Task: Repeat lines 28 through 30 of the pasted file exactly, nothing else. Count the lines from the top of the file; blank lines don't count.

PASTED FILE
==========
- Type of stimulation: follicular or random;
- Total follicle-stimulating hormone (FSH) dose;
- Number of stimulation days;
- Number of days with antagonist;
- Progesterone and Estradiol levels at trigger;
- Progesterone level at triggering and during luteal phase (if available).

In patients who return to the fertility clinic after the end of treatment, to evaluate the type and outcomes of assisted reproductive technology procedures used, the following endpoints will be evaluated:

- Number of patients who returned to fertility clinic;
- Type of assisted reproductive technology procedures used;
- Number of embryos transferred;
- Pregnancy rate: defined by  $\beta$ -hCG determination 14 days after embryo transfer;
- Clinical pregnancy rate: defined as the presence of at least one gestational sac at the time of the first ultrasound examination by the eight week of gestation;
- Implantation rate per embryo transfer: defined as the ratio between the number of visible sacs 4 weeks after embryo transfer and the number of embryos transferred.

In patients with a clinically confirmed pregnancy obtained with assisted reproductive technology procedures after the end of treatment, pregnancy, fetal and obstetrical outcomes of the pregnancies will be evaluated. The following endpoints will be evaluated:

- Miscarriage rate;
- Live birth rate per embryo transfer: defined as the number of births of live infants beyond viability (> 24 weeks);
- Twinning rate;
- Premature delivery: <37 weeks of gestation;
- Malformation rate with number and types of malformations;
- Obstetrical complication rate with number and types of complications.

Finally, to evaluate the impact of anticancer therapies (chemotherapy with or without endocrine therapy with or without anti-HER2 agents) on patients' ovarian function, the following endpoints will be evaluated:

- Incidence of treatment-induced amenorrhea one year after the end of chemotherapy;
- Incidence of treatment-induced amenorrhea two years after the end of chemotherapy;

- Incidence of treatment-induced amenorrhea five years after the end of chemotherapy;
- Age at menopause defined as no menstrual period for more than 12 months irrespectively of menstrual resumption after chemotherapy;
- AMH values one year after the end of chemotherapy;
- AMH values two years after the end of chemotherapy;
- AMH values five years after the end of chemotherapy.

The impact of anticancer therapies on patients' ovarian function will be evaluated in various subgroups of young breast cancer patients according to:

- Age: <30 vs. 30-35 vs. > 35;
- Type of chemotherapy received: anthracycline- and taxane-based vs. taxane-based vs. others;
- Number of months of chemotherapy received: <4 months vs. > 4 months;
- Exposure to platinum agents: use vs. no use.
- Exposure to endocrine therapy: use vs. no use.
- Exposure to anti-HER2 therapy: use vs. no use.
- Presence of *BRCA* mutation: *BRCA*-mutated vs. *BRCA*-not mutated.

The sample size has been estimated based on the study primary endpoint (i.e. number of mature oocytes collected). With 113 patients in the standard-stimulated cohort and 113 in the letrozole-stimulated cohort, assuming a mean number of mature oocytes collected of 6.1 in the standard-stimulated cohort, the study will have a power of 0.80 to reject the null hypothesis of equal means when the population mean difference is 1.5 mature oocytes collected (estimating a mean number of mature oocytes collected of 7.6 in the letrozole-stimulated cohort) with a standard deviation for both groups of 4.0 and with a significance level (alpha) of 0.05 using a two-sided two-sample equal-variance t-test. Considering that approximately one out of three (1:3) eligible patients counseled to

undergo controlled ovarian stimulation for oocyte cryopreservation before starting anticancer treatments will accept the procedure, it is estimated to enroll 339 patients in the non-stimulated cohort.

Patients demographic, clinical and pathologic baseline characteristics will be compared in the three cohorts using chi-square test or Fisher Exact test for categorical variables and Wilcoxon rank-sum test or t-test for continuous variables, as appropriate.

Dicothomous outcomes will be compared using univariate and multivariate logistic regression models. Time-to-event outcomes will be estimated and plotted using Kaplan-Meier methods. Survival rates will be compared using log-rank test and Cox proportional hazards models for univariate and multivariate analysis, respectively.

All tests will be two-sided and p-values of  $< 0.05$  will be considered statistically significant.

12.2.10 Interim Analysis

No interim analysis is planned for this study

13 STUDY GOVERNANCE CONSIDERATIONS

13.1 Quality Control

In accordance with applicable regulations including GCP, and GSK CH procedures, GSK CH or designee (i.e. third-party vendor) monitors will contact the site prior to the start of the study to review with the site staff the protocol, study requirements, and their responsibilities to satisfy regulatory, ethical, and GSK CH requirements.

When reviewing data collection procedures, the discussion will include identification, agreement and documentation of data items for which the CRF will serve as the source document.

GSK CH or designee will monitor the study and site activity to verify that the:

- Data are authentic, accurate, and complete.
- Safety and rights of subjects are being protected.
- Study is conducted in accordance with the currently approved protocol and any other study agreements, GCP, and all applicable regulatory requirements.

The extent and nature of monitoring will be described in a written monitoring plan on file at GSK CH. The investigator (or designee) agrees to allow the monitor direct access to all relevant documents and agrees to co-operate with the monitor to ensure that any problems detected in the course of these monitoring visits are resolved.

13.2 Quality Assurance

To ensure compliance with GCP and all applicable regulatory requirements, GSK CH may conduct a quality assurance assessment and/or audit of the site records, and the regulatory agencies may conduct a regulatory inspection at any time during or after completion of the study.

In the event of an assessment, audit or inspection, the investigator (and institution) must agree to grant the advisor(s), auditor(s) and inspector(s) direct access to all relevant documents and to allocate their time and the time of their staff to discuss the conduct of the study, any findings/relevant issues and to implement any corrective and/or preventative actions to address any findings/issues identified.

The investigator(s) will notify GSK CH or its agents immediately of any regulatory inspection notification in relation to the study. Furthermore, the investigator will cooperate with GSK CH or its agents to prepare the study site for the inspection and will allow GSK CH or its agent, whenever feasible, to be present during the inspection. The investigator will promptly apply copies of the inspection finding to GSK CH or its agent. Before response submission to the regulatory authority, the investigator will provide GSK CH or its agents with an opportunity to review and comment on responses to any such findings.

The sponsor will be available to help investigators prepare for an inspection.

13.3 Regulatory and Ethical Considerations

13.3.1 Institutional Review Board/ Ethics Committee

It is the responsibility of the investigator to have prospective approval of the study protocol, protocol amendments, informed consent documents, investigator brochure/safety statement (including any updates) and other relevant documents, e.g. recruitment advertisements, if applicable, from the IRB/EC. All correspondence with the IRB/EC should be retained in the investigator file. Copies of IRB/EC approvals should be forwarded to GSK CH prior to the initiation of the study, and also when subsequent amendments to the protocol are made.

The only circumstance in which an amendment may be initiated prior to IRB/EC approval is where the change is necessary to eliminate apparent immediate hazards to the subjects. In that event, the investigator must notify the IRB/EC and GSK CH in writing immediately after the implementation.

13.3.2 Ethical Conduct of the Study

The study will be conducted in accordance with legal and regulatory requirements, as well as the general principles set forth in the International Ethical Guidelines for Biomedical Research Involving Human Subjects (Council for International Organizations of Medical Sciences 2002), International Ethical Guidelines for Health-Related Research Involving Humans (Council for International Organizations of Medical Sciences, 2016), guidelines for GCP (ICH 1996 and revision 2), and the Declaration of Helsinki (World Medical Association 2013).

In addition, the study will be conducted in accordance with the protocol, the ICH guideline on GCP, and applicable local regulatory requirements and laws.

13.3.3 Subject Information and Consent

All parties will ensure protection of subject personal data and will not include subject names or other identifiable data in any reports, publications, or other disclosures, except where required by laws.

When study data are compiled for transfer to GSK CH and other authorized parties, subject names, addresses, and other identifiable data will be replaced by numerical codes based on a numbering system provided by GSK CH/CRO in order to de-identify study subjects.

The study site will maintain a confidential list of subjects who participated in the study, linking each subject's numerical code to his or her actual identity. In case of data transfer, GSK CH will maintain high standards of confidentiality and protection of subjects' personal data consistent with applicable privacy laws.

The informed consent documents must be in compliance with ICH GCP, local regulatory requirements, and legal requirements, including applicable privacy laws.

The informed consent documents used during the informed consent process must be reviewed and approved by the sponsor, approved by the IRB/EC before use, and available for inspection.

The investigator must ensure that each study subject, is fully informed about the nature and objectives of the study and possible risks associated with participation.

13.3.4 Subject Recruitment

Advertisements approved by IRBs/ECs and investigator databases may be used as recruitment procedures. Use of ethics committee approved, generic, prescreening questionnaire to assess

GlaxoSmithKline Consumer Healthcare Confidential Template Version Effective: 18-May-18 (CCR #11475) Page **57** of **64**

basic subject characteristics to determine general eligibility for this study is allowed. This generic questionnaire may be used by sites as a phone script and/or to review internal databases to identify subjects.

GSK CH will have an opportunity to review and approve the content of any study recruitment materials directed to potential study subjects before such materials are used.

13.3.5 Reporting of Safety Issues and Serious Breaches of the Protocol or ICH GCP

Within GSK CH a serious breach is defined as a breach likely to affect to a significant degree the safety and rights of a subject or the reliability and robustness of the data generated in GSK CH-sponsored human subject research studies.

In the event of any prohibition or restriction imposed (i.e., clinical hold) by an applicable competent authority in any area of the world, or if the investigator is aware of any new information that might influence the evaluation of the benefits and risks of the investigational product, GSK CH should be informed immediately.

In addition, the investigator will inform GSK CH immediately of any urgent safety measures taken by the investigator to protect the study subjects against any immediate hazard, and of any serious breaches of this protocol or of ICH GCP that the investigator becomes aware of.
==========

- AMH values five years after the end of chemotherapy.

The impact of anticancer therapies on patients' ovarian function will be evaluated in various subgroups of young breast cancer patients according to:

- Age: <30 vs. 30-35 vs. > 35;